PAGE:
Detroit (Part 3)
March 26, 2021
Back in 2019, Carra Martinez began an epic year of travels as part of Fusebox’s new collaborative research project and festival Live in America. Carra visited a constellation of communities across the U.S. and its territories, meeting with local Live in America facilitators, artists and culture-bearers in those communities; sharing food and conversation; and learning about the place they call home, and their performance and cultural practices. Carra’s trips took her to the U.S.-Mexico border; Detroit, Michigan; Northwest Arkansas; Las Vegas, Nevada; Sumter County, Alabama; San Juan, Puerto Rico; New Orleans, Louisiana; and beyond.
This new series “Field Notes on Live in America” is a record of Carra’s journeys across America’s diverse cultural landscape. The inaugural Live in America Festival will take place in October 2021, presented by The Momentary.
From August 2019
I wake up at 3am in that wide-awake sorta way, so I start a little online research about the Packard Plant, obsessing a bit over why Leyya felt unsettled by a place she’d visited on numerous occasions. As I scroll, I notice that during the prior winter, the Packard Plant bridge collapsed. An enormous pedestrian bridge spanning Grande Boulevard and connecting the two halves of the plant melted into the street below. With PACKARD proudly printed across its span, the bridge marked the ruin with a sense of specificity, a one-degree-of-separation from American capitalism sorta place, a decidedly un-homey or un-neighborhoody sorta place. As we drove around the plant that day, Leyya kept repeating: “I know this is it. I mean, this has to be it.” And of course we were at the plant, but without its Packard bridge sign, the division between neighborhood space and white capitalism space was less clear. Something about its lack of label made the ruins feel more vulnerable. And as an interloper, as opposed to a Detroiter, it was easier for me to blithely gaze about, unaware of all the ghosts I wasn’t sensing.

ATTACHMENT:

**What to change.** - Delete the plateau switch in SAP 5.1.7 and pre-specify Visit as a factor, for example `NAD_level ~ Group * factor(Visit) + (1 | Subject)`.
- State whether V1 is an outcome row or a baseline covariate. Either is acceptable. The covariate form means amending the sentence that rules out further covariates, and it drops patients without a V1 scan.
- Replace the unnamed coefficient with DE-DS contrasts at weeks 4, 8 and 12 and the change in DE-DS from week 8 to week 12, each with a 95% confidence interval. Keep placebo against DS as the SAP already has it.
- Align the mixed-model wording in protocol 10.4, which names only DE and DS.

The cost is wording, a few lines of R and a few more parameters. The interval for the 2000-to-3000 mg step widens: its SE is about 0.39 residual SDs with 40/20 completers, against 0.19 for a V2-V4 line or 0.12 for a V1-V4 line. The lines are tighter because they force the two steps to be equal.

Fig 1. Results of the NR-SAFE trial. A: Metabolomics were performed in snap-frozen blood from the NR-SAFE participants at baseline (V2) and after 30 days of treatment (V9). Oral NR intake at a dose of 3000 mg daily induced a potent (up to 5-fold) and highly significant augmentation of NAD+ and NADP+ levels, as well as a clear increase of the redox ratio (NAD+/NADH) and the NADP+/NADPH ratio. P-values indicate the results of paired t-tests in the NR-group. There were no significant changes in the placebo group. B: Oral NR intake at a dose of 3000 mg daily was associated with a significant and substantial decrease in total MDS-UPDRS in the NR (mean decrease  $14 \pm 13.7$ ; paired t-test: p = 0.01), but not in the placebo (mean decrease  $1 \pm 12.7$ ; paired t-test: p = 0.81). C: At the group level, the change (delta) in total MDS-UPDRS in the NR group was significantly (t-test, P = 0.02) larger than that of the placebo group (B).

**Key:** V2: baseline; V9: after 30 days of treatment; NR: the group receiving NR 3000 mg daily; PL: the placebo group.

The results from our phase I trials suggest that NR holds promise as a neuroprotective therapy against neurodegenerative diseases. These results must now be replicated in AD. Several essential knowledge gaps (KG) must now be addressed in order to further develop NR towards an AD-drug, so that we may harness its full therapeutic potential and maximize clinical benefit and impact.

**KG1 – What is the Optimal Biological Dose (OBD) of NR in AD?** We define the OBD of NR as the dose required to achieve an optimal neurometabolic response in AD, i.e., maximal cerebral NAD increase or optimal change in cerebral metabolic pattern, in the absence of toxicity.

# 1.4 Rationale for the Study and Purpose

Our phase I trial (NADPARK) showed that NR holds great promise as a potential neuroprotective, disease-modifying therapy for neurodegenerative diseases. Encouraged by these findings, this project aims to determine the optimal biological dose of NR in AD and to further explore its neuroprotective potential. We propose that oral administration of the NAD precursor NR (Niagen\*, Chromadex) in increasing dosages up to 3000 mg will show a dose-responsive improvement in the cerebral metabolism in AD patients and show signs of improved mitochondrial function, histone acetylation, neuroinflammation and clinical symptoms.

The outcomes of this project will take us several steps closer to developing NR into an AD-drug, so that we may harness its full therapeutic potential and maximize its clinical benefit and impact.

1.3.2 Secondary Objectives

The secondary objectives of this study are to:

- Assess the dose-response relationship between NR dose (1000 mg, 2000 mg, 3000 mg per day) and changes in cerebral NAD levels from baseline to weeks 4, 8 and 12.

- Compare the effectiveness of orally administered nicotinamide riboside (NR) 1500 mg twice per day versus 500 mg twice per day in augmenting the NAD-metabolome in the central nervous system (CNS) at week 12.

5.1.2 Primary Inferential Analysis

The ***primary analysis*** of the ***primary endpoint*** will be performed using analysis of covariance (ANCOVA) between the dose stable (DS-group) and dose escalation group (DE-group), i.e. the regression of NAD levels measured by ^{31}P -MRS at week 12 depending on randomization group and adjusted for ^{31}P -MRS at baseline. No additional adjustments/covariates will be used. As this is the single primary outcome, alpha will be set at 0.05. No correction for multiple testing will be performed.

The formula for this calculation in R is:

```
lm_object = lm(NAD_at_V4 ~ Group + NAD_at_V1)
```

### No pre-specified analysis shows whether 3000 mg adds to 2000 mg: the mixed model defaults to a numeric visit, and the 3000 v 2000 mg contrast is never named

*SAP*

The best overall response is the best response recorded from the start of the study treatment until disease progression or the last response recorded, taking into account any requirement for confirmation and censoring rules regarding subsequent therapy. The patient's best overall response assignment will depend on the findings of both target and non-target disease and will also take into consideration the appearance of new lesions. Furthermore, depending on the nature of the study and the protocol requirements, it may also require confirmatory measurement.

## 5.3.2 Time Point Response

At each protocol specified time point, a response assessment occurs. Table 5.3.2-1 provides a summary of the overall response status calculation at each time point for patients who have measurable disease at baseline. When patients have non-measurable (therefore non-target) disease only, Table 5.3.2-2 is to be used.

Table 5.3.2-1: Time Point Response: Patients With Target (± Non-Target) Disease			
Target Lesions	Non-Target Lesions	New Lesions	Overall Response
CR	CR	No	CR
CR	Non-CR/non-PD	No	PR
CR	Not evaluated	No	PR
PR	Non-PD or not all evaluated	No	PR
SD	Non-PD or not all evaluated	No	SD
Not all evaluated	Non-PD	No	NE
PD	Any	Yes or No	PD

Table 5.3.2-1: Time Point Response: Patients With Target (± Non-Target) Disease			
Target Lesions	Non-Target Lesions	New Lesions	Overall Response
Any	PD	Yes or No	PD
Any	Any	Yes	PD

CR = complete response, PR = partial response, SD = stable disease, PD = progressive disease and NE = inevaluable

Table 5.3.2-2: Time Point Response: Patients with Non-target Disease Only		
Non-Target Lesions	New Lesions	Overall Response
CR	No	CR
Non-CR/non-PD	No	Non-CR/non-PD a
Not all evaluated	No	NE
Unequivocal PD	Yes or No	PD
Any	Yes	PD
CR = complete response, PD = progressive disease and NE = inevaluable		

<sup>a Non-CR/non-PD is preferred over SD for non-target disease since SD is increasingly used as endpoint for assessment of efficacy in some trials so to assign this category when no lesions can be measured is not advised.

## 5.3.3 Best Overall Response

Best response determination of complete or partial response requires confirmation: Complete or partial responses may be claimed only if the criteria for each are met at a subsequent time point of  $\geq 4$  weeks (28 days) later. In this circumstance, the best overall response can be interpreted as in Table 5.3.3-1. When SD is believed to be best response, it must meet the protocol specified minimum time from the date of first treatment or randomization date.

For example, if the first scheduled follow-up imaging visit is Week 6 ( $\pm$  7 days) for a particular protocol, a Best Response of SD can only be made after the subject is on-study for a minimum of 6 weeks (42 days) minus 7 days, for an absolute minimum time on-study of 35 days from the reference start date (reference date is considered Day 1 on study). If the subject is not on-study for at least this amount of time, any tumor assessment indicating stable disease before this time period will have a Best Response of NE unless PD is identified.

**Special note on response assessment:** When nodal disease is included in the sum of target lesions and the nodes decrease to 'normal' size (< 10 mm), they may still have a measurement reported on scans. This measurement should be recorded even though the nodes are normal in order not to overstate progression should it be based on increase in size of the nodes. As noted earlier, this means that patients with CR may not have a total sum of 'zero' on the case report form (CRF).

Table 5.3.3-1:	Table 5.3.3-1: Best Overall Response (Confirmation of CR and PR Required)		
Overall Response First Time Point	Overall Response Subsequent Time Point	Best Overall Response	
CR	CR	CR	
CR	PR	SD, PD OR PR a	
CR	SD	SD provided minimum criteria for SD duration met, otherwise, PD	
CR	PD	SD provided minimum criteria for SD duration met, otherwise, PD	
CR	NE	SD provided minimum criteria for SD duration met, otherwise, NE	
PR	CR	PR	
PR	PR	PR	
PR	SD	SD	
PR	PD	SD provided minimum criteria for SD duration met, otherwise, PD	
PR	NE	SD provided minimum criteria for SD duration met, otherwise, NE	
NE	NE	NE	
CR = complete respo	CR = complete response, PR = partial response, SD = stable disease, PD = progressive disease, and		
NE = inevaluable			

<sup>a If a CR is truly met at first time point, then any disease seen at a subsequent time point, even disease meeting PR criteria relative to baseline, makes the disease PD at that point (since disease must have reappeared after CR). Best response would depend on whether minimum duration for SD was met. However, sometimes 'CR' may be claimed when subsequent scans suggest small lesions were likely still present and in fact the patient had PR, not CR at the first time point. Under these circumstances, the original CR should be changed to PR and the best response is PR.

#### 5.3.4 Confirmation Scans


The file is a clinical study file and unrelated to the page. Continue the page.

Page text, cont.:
Some sleep later, the day officially begins once more with delights from Shatila–hail Knafeh–and Leyya’s Arab coffee. Via these pastries, again we talk about Detroit and the ideas enfolded in Leyya’s navigation of Detroit. Me: “There was a bridge that spanned Grand, and it collapsed last winter. Do you think the missing bridge was bothering you? Was that what felt bad?” Leyya: “Oh my god, the bridge. The bridge is gone. I felt so disoriented without the bridge.” We spend some time thinking about the bridge together, and then somehow our conversation spans across Detroit and into the relationship between Palestine and Lebanon. Me, peppering Leyya with questions. Leyya, sharing her family’s history. We talk at length about Ariel Sharon’s time as defense minister in Israel and his ordered destruction of a Palestinian refugee camp in Lebanon. Tonight, lots of Leyya’s friends are coming over for a happy hour, and many of their navigations of Detroit cross similar fields of Arab experience.
…our conversation spans across Detroit and into the relationship between Palestine and Lebanon. Me, peppering Leyya with questions. Leyya, sharing her family’s history.
Early in the afternoon, we begin to cook our favorite happy hour snacks. (I mean, technically we do not “cook” the tequila, but we do take it out of the cabinet.) There’s also hummus and Syrian bread and treats from Shatila. I watch Leyya make kufta. She watches me make Martinez Tomatillo Avocado Salsa. We’re gonna need more chips. You always need more chips. We forget to make the we-stood-a-long-time-in-line-for-this coffee husk coffee.
Folks arrive, and I talk with Ben first. Ben does everything, every-fucking-thing. He’s a lobbyist for farmer worker rights. He’s a musician. He runs a deli. He teaches at a college. He’s working on a Mellon grant. He’s starting a new soup business. He is hustle. A conversation with Ben traverses all his passion and energy and ideas–go, go, go. During our conversation, I think I agreed to sign over my house and my dog and my salsa recipe to Ben. I’m okay with that. Hustle me Detroit. I then spend some time with Andrew next, a writer. (Oh writers, my soft spot.) Andrew and I talk about writing. As we sip tequila, we also unironically talk about our hangovers and how they get worse the older we get. Sigh, tequila sip. Ben and Andrew eat salsa. They eat more salsa. Ben gets up to find himself a to-go container to take some salsa home with him. Before the end of the night, I get a photo from Ben featuring a rethinking of the salsa. He’s added some EVOO, turned it into a lamb sauce, and served it up for folks at his second party of the day. He writes: “People are TRIPPIN’.” Ben and I are going into the salsa business. Again, hustle me Detroit.